Should adoption be the pro-life response to abortion? Mike Pence suggested that last night. Some adoption advocates cheered. I didn’t, because I don’t agree.
Surprised? I get that. After all, I’m a mom of six, four by adoption. And I’ve written and spoken about being pro-life consistently.
I’m passionate about adoption.
I’m passionate about life (even when my view is unpopular among some pro-lifers).
So where’s the disconnect for me?
It’s simple. Adoption is not the opposite of abortion. Birth is. After a child is born, a variety of outcomes are possible, and adoption is only one. One, for example, is parenting.
If a woman is considering abortion, our response as a country shouldn’t be simply to take her child. Yes, it is helpful for some of us to be willing to adopt so that expectant mothers can have that option if they desire placement of their child in another family. But our first response should be to care for the mother. A genuinely biblical pro-life stance values all life because of the Life Giver. Doesn’t that extend to the mother and not just the fetus? Doesn’t loving our neighbor as we love ourselves mean we don’t decide a woman’s only value is to be an incubator for an unborn child? Our moral, political, and religious imperatives to value life can’t leapfrog over the pregnant one in defense of the one with whom she’s pregnant.
It's simple: do we value life? Or do we just value babies?
Let’s start by admitting that the reasons women choose abortion are many. We’re being reductive if we act as if every abortion would have ended in adoption if the child had been born. Some women choose abortion for children they would have otherwise raised, but poverty or health concerns making pregnancy painful or lack of other supports lead them to terminate. If job training were provided or medical access guaranteed or economic supports available to meet those needs, some of those moms would not only give birth but also raise their own children instead of relinquishing them to another family. Or in the case of abortions chosen because of a prenatal diagnosis of a non-fatal disability, disability awareness and support can help present life as a more viable option (and thankfully research indicates Down syndrome abortion rates are dropping because of such cultural changes, which have been holistically championed by only one of the candidates, Hillary).
Furthermore, there's yet another significant flaw in Pence's words from last night:
"There are so many families around the country who can't have children. We could improve adoption so that families that can't have children can adopt more readily those children from crisis pregnancies."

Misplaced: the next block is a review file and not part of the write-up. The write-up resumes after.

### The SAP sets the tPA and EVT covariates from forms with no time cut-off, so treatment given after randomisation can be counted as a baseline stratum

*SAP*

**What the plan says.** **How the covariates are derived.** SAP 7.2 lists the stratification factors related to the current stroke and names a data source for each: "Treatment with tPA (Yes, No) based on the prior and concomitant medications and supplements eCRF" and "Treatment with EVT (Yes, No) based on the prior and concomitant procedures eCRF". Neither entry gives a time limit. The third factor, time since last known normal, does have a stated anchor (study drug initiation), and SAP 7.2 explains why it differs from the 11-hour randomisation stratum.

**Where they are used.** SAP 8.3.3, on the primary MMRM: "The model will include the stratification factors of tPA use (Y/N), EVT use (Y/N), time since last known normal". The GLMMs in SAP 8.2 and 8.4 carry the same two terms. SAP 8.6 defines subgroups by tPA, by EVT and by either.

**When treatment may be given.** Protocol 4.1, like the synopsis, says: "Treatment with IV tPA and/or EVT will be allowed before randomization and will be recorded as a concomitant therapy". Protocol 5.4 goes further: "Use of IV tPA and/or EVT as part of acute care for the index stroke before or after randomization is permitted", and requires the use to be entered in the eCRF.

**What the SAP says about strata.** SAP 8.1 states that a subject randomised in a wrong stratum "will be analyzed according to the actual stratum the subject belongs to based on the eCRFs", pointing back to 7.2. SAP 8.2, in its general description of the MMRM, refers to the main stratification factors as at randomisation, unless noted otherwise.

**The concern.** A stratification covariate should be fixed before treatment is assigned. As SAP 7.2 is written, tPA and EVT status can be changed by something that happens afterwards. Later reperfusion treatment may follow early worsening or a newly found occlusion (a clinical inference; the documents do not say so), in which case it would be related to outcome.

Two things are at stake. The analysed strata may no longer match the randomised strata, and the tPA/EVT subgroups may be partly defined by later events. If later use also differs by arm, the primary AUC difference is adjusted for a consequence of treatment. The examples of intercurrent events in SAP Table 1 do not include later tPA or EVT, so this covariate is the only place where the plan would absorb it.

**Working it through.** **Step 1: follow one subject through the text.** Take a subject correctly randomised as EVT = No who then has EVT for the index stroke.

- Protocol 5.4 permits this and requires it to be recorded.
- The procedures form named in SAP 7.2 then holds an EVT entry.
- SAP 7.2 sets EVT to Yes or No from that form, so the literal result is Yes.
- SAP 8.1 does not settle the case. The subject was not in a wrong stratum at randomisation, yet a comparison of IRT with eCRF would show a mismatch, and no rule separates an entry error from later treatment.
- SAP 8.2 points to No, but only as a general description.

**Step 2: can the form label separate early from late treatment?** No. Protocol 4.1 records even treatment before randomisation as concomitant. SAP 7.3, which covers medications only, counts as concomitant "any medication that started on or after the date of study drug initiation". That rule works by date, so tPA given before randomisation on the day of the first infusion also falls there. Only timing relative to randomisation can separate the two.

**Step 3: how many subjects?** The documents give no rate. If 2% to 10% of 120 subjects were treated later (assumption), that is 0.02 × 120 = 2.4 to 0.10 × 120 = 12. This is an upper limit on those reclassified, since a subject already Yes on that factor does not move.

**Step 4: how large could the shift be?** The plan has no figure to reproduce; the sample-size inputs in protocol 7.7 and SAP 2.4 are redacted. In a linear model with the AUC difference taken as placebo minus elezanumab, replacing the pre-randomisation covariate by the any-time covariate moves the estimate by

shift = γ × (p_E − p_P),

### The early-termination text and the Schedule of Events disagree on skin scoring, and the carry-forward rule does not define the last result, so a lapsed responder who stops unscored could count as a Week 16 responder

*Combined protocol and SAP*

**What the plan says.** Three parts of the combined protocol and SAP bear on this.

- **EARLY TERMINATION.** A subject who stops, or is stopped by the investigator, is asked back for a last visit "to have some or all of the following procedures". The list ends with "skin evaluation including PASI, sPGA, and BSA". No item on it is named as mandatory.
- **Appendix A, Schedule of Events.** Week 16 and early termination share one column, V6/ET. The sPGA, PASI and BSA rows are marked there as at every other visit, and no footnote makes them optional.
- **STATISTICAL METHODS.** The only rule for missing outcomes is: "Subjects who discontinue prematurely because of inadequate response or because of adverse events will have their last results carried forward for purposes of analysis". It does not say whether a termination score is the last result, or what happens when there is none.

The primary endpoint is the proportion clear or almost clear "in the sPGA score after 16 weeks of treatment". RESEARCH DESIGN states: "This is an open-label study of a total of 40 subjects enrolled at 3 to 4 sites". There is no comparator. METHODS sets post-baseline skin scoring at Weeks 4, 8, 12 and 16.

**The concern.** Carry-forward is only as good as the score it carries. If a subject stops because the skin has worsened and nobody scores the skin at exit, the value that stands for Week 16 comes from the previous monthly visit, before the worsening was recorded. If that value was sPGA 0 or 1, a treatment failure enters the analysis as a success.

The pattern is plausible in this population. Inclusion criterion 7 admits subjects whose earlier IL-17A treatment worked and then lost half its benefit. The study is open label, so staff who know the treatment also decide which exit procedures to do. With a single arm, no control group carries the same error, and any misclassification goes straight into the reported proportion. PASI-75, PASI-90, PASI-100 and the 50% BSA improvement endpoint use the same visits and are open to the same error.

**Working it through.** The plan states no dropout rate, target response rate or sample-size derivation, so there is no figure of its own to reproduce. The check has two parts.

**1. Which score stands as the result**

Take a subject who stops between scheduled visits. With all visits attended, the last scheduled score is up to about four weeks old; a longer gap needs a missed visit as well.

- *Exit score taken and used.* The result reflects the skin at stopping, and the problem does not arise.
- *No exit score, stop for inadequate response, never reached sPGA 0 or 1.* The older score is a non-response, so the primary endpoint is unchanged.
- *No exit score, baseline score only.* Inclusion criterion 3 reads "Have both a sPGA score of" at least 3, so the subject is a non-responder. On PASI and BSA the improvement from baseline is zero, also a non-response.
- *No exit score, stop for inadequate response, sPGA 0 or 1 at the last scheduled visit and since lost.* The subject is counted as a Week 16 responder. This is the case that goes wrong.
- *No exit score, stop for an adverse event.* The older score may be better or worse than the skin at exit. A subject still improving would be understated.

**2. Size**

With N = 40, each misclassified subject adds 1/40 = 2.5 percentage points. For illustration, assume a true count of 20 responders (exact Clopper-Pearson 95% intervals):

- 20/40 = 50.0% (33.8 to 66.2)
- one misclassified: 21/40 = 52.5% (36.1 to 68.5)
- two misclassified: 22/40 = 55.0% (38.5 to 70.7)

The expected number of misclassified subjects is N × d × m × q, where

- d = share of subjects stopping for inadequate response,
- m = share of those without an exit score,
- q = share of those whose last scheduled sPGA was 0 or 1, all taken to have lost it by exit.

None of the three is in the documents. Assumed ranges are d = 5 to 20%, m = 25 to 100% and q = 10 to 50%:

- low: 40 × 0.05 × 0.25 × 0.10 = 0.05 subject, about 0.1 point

Again, we're assuming a lot when we suppose that the crisis in a crisis pregnancy is the need for a different set of parent. But the second fallacy here is that we don't have enough children available for adoption as it is. That's not true, though. For families who want to adopt children, they'll find no lack of opportunity. According to AdoptUSKids.org more than 100,000 children in foster care are legally free for adoption. This process has minimal cost (with tax credits to recover any expenses not covered by the state).
So if we want to talk about the value of life, how about the value of the lives of those children? How about we have a real conversation about how many waiting kids have disabilities, a group which Trump has disrespected again and again throughout his campaign? And Pence wants to rally for a candidate who has supported adoption efforts via legislation, that's great... it just would have to be Hillary.
Abortion involves real women and real unborn children and real difficult decisions.
Adoption involves real women and real children (many of whom are born and have been waiting for families for some time or should be reunited with their first families) and real difficult decisions.
None of these are tidy issues fit for sound bites. Hillary doesn’t want to kill babies. Trump might have changed his stance from when he was vocally pro-choice. But? Neither has a great track record on supporting unborn lives. Only one has a track record of affirming born lives. That’s why I wrote previously about how my pro-life convictions mean that I’m with her.
So, can adoption be a valid response to abortion? Yes and no.
Yes, because being pro-life means more than just being pro-fetus, and adoption shows a concern for children after birth. No, because adoption isn’t simply a political or moral statement but rather a lifelong commitment to parenting.
My pro-life beliefs did influence our decision to adopt, but my children’s first parents weren’t a means to an end but rather image bearers of God who we love dearly. And my children aren’t protest symbols or principled statements. They’re my children.
Adoption should be our response to a child in need of a family. Meanwhile, support in a variety of forms should be our response to a pregnant woman in need. Let’s not confuse the two.